The first round of recruitment to Kudumbashree Mission, during the early phase, had been through a search-cum-screening process. There was an interview committee to select candidates. However, efforts were made to identify persons with established reputation as honest and committed officers, who were asked to apply to the positions. The interview committee headed by senior administrators and political leaders picked up the personnel through this process.
During 2001-2006, the government went for deputation of persons to the Mission based on applications; however, this was also regulated through a recruitment process involving compulsory field stay and exposure programmes specified by the Mission’s leadership. This too worked well as people who came in without a real interest in Kudumbashree dropped out, unable to withstand the rigour of the process. Thus the process ensured that reasonably good people with the right intentions got into the Mission. In spite of these, a few people without the right capacities and orientation did get in and this subsequently led to problems.
After the government change in 2006, the new administration gave an upper hand to their service organisation in the recruitment to the Mission. This could have been a recipe for disaster; but the Mission still managed broadly to get the appropriate people as the service organisation heeded to the Mission’s leadership to propose committed and honest officers. Even then, it has to be said that the human resource policy was already getting diluted; making it dependent on people rather than systems and processes.
It was the next wave of recruitments that saw a total reversal of the human resource policy. Selection was done mostly based on political affiliations; qualifications and quality considerations were seriously compromised. A closer look at the credentials of the people in key positions during this period and a comparison with those who occupied those positions in the past reveal a grim picture. Some extremely unfit people got into the Mission and functioned for a long period without any understanding of the goals and objectives of Kudumbashree. Suffice it to say that the earlier the Mission corrects these anomalies, the better.
Kudumbashree Mission, even though set up under the Department of Local Self-Government, has been conceived as a supra-departmental entity. The Mission faced resistance and isolation from the Rural Development Department (RDD) of the State government from the early days. RDD is the department that had been the main agency for the implementation of centrally sponsored as well as State-supported rural development programmes. Therefore, RDD viewed Kudumbashree as an entity that threatened the very existence of the department.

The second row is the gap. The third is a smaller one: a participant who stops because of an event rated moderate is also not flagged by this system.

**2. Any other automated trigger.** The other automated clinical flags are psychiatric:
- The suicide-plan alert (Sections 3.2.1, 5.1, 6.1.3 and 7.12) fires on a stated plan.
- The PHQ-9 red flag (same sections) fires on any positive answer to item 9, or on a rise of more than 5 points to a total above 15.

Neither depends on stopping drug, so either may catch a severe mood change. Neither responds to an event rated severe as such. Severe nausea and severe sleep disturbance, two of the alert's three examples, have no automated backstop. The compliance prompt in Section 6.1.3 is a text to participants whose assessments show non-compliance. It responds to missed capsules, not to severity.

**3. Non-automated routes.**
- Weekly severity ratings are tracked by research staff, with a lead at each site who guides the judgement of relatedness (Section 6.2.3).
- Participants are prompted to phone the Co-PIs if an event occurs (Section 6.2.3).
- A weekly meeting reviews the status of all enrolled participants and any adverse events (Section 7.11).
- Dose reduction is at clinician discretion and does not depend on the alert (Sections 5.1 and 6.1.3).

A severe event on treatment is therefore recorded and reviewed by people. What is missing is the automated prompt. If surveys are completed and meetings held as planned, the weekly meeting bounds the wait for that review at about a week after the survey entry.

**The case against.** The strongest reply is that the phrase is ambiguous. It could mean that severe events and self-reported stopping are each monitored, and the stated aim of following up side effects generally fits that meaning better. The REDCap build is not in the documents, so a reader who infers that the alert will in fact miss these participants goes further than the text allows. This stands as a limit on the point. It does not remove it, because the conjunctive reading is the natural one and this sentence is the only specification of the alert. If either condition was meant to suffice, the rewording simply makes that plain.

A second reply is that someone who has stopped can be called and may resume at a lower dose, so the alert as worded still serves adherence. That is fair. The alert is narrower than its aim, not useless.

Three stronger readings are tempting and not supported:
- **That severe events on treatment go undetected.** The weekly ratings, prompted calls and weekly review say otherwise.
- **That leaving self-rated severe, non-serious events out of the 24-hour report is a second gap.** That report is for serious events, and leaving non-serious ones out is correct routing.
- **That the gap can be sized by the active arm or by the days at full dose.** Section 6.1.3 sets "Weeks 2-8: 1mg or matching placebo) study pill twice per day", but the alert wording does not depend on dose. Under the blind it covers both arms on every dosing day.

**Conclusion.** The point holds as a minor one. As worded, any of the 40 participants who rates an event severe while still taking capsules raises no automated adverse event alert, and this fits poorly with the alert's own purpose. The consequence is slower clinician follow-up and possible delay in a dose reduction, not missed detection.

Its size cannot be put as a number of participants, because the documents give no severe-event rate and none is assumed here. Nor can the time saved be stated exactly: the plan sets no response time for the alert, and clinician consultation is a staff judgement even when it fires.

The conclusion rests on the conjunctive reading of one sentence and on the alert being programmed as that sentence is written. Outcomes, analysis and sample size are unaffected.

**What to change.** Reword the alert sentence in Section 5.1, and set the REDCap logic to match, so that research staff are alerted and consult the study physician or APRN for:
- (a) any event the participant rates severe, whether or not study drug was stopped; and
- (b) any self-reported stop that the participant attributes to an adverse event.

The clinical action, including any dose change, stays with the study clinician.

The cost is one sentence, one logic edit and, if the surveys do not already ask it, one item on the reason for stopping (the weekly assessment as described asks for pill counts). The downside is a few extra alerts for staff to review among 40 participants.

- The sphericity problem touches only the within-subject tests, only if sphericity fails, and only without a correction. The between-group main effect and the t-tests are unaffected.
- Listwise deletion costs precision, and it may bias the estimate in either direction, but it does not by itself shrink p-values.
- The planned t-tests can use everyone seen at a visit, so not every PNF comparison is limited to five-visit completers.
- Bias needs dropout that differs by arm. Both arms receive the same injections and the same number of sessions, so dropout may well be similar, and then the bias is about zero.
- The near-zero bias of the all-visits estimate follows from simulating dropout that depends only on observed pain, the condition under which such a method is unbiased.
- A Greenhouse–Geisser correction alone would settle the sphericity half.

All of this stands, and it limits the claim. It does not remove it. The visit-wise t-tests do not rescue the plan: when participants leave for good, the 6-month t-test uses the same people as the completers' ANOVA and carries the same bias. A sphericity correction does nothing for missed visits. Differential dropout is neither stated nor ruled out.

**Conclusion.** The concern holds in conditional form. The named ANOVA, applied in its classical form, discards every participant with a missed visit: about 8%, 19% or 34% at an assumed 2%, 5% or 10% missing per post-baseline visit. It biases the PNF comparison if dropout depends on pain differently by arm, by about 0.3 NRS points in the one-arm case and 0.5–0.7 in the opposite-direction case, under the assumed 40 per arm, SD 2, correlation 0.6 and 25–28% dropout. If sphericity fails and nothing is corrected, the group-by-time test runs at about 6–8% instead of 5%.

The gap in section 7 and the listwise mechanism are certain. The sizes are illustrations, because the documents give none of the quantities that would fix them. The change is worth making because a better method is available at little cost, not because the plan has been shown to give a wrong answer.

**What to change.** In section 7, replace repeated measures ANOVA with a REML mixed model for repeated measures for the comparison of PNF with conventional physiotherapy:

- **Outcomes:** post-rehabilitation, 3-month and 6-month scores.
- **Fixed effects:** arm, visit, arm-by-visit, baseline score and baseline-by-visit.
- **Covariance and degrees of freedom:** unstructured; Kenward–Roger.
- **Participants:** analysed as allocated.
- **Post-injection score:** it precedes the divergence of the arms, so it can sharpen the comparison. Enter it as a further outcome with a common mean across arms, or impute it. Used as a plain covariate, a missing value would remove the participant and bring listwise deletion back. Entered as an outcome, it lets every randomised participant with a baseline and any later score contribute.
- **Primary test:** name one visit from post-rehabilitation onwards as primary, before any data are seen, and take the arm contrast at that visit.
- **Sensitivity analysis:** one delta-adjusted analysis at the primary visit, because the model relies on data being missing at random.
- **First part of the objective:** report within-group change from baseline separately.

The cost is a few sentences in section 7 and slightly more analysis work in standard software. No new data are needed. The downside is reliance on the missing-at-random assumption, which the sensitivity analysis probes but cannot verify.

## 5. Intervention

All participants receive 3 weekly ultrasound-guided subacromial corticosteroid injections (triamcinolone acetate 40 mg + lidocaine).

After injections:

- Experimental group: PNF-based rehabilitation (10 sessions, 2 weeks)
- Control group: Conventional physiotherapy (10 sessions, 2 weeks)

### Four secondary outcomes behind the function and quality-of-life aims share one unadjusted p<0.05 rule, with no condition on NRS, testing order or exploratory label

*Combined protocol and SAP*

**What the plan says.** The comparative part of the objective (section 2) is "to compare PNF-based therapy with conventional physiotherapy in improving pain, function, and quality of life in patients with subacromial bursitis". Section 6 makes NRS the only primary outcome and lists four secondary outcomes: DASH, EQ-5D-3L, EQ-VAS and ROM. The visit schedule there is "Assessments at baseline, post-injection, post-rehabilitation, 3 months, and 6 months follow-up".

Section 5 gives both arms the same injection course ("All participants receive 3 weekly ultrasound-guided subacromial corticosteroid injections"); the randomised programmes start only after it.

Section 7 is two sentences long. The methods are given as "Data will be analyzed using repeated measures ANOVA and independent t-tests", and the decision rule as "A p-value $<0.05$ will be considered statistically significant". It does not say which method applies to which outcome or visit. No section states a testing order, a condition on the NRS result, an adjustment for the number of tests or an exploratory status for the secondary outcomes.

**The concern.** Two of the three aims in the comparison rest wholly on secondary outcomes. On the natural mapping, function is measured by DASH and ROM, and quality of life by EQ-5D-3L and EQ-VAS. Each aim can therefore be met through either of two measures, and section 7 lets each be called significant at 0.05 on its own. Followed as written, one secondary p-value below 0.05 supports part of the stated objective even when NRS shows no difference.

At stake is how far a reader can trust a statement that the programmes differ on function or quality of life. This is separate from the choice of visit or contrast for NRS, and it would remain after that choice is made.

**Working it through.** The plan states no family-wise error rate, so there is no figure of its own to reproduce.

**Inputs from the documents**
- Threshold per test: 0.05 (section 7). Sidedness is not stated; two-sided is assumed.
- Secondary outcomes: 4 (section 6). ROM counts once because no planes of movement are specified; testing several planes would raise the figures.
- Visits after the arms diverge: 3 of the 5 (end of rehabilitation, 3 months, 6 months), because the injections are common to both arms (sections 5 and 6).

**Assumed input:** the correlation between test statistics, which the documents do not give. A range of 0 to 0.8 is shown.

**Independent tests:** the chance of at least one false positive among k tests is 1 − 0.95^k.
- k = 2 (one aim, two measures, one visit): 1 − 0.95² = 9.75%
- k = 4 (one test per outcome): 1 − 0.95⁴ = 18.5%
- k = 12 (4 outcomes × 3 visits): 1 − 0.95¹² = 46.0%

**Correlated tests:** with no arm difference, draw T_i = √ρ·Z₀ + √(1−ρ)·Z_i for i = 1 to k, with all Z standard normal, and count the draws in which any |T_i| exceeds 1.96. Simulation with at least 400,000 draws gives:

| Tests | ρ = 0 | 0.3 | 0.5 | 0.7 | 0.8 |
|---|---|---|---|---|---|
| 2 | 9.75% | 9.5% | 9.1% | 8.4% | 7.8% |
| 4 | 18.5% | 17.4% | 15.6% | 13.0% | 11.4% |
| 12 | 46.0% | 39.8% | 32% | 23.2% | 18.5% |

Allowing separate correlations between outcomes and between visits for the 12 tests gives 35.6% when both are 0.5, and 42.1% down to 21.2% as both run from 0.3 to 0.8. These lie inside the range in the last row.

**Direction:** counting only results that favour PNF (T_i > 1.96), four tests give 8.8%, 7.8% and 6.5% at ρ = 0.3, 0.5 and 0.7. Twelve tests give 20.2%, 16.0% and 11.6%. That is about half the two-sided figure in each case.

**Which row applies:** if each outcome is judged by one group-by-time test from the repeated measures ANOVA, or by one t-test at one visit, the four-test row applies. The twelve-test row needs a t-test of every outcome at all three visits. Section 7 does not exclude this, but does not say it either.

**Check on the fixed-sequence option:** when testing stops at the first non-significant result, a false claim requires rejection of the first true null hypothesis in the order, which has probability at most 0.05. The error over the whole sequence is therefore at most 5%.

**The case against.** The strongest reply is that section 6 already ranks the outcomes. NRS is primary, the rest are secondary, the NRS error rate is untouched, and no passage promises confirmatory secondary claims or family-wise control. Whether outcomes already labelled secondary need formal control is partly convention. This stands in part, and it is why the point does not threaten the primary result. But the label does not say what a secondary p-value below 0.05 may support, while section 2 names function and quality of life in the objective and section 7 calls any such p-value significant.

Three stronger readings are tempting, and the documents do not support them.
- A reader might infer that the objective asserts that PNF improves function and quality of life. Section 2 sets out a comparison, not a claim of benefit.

The State government took a decision to merge the Rural Development Department with the Local Administration Department to form the Department of Local Self-Government, following the launch of the People’s Plan Campaign. This was viewed as a major set back by the core staff of RDD. Along with this, new programmes in poverty eradication were getting implemented on a mission mode by Kudumbashree; this further alienated the staff of RDD.
The new dispensation that came to power in 2001 reversed the decision of the merger of the departments and created Rural Development Department again. The processes started from here led to intensification of rivalry between Kudumbashree and RDD. RDD had women’s groups already in the field and they questioned the relevance of Kudumbashree forming NHGs. Kudumbashree’s approach was different; they went on a mission mode forming NHGs across the State through massive mobilisation in three phases. RDD on the other hand, had been forming women’s groups in a programme mode with annual targets.
The new government in 2006 again merged the departments to the Department of Local Self Government (LSGD). In 2010, the Government of India declared Kudumbashree as the State Rural Livelihood Mission (SRLM) under the National Rural Livelihood Mission (NRLM). NRLM being a restructured form of SGSY, which was so far implemented by the RDD, the department raised a claim to be SRLM.
The State government worked out a formula to engage the staff of RDD in NRLM even while Kudumbashree continued in its role as SRLM. Staff of the original RDD formed a cadre with specialised skills, experience, and orientation for rural development and poverty eradication programmes. The State government’s proposal was to utilise this pool of human resources by drawing in experienced RDD staff as Assistant District Mission Coordinators (ADMCs) in all the 14 districts and appointing a Joint Commissioner of RDD at the State level for SRLM.